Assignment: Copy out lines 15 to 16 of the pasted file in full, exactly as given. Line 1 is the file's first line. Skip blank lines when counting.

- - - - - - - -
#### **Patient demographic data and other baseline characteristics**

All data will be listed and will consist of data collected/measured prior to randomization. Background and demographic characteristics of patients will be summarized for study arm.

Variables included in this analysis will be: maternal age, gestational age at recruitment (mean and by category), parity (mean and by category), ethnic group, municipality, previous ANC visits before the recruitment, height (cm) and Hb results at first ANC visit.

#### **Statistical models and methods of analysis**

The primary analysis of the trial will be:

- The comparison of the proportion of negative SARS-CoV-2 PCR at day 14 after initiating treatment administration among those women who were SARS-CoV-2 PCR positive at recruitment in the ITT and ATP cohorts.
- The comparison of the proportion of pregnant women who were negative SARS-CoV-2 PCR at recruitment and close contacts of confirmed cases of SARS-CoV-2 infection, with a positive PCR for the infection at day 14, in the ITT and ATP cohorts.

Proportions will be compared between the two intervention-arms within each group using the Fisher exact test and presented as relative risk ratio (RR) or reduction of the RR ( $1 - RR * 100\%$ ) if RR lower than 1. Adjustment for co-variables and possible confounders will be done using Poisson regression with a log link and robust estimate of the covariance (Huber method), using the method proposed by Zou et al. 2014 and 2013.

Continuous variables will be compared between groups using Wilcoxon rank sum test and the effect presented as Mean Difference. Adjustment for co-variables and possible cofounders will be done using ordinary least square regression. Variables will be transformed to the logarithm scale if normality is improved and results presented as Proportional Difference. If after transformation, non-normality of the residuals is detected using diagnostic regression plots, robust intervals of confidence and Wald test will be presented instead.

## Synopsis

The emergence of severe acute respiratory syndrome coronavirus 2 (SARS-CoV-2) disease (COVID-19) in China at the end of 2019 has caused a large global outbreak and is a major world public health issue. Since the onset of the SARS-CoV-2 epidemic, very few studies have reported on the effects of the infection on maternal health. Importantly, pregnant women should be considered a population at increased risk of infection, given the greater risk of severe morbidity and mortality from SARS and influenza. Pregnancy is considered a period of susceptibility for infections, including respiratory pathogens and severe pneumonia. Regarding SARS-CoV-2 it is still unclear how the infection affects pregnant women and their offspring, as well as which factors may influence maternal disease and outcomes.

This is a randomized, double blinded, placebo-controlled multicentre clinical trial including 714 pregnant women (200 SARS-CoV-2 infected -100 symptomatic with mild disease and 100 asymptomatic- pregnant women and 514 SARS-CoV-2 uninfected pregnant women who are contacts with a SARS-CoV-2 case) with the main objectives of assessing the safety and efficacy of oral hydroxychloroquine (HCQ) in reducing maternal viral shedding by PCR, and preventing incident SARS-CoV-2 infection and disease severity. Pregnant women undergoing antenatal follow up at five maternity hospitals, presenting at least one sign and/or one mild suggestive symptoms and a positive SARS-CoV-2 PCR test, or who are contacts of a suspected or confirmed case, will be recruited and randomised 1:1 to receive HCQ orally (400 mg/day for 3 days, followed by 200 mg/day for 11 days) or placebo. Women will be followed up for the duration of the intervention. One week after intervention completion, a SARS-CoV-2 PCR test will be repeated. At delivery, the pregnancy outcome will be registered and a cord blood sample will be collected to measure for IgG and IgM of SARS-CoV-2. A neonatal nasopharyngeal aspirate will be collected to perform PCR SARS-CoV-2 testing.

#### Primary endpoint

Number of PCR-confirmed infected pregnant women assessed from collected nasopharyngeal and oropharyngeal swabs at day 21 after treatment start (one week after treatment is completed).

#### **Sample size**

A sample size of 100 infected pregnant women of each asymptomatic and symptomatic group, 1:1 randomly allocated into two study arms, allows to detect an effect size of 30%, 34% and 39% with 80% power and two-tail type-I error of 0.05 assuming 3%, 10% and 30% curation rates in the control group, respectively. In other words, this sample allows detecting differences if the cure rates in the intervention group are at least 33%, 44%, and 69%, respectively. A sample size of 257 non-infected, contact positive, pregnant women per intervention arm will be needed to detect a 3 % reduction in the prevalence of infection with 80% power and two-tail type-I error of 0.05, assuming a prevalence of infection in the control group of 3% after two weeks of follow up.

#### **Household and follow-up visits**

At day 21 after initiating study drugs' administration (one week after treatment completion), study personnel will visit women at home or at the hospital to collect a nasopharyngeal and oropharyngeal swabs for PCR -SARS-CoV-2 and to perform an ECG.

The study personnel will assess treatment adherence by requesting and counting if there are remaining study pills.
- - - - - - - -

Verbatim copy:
#### **Sample size**

A sample size of 100 infected pregnant women of each asymptomatic and symptomatic group, 1:1 randomly allocated into two study arms, allows to detect an effect size of 30%, 34% and 39% with 80% power and two-tail type-I error of 0.05 assuming 3%, 10% and 30% curation rates in the control group, respectively. In other words, this sample allows detecting differences if the cure rates in the intervention group are at least 33%, 44%, and 69%, respectively. A sample size of 257 non-infected, contact positive, pregnant women per intervention arm will be needed to detect a 3 % reduction in the prevalence of infection with 80% power and two-tail type-I error of 0.05, assuming a prevalence of infection in the control group of 3% after two weeks of follow up.